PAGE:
National Democrats have vowed to try to dislodge U.S. Rep. Scott Tipton in Colorado’s 3rd Congressional District next year, calling his seat one of the party’s “top pickup opportunities.”
But of the three candidates so far vying to replace the Cortez Republican — including one who announced his bid just earlier this month — the Democratic Congressional Campaign Committee is currently backing none. The DCCC also did not recruit anyone in the trio to run.
Additionally, three well-known Colorado Democrats who were asked to consider or considered running have ruled out bids.
That’s raising questions about how seriously the powerful, deep-pocketed organization is about the perennial battleground seat, which Tipton has easily won every two years since 2010 when he dislodged then-Democratic U.S. Rep. John Salazar. It’s also highlighting how difficult it will be for Democrats to win the position back.
“As the Democratic field continues to take shape, we are confident that a strong candidate will be well-positioned to take on Tipton and his record next year,” DCCC spokeswoman Brooke Goren said in a written statement.
It’s still early on and the DCCC has held off on endorsing any candidates so far this cycle, but the group has been known to recruit people to run in congressional contests. It’s also been a potent force when it gets involved, helping, for instance, get Aurora’s Democratic U.S. Rep. Jason Crow elected in 2018.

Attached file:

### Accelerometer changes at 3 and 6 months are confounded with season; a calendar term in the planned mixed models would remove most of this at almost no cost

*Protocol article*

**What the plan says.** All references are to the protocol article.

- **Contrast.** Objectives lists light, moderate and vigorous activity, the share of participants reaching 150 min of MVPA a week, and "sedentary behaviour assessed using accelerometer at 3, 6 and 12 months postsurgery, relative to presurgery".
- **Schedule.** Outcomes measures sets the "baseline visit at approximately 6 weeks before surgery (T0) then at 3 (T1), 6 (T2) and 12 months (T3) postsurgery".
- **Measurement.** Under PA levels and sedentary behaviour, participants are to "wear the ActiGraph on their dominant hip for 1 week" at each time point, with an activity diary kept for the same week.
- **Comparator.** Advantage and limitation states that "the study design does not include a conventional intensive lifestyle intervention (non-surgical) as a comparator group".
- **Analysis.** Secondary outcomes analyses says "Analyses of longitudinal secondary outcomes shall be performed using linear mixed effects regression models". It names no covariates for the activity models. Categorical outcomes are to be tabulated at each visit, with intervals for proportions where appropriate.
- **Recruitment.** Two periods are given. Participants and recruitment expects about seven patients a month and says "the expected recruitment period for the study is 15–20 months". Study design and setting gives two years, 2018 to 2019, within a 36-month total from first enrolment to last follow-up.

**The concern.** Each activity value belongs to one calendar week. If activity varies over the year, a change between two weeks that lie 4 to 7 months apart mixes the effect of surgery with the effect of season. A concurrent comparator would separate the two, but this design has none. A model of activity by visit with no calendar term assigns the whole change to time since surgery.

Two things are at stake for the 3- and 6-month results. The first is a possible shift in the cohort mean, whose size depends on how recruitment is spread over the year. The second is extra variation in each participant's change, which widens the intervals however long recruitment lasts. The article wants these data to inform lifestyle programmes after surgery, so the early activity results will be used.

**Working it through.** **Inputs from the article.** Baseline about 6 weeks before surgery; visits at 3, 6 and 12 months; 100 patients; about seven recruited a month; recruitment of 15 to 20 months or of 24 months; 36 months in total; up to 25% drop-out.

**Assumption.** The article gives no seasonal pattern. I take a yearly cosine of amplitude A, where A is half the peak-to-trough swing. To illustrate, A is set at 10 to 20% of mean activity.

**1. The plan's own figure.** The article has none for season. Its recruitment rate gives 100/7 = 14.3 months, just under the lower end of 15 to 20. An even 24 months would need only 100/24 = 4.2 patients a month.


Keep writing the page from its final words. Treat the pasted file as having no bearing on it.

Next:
“This is one of those seats where you just can’t give it up,” said Jim Carpenter, a Democratic political consultant who has worked on several 3rd Congressional District races. “You have to try.”
Carpenter said he thinks the seat is still in play for Democrats and that the party has a better chance in 2020 than in recent years, with polls showing President Donald Trump and U.S. Sen. Cory Gardner, R-Colorado, as being unpopular GOP leaders on the ticket. That opens up the possibility for a Democrat to catch fire and overtake Tipton, Carpenter believes.
But he acknowledges the opening is slim. “Everything has to come together exactly right to really win the seat,” Carpenter said. “And that rarely happens in politics.”
Tipton easily beat former state Rep. Diane Mitsch Bush in 2018 with 52% of the vote to her 44%. In 2016, he battled back former state Sen. Gail Schwartz, who was well funded, taking 55% of the vote to her 40%. And in 2014 Tipton beat former state Sen. Abel Tapia with 58% of the vote to his 36%.
Neither the Cook Political Report nor Sabato’s Crystal Ball, which track competitive House races, lists the seat as really being in play in 2020, despite the fact that voter registration numbers indicate it should be. As of Oct. 1, the district had 179,369 registered unaffiliated voters, 156,996 Republican voters and 130,581 Democratic voters.
But counties in Tipton’s district, which includes nearly all of the Western Slope and wraps around into Pueblo, overwhelmingly supported President Donald Trump in the 2016 election, allowing Tipton to bypass the Trump-fueled blowback that propelled Democrats in 2018.
Mitsch Bush was the only Democrat on the statewide ballot in 2018 to lose in Pueblo County, part of the 3rd District, falling short of Tipton there by 2 percentage points.
“You need a Democrat who can really run up the numbers in Pueblo, and that becomes harder to do as Pueblo votes less reliably Democratic than it used to,” said Sal Pace, a former state lawmaker and Pueblo County commissioner who came up short on his bid to unseat Tipton in 2012. “You really need a candidate to win the 3rd Congressional District who can understand everything from public lands to labor issues.”
Colorado Senate President Leroy Garcia, state Sen. Kerry Donovan and state Rep. Dylan Roberts — three of the district’s biggest Democratic names — looked at running against Tipton in 2020 and have so far opted not to launch a bid.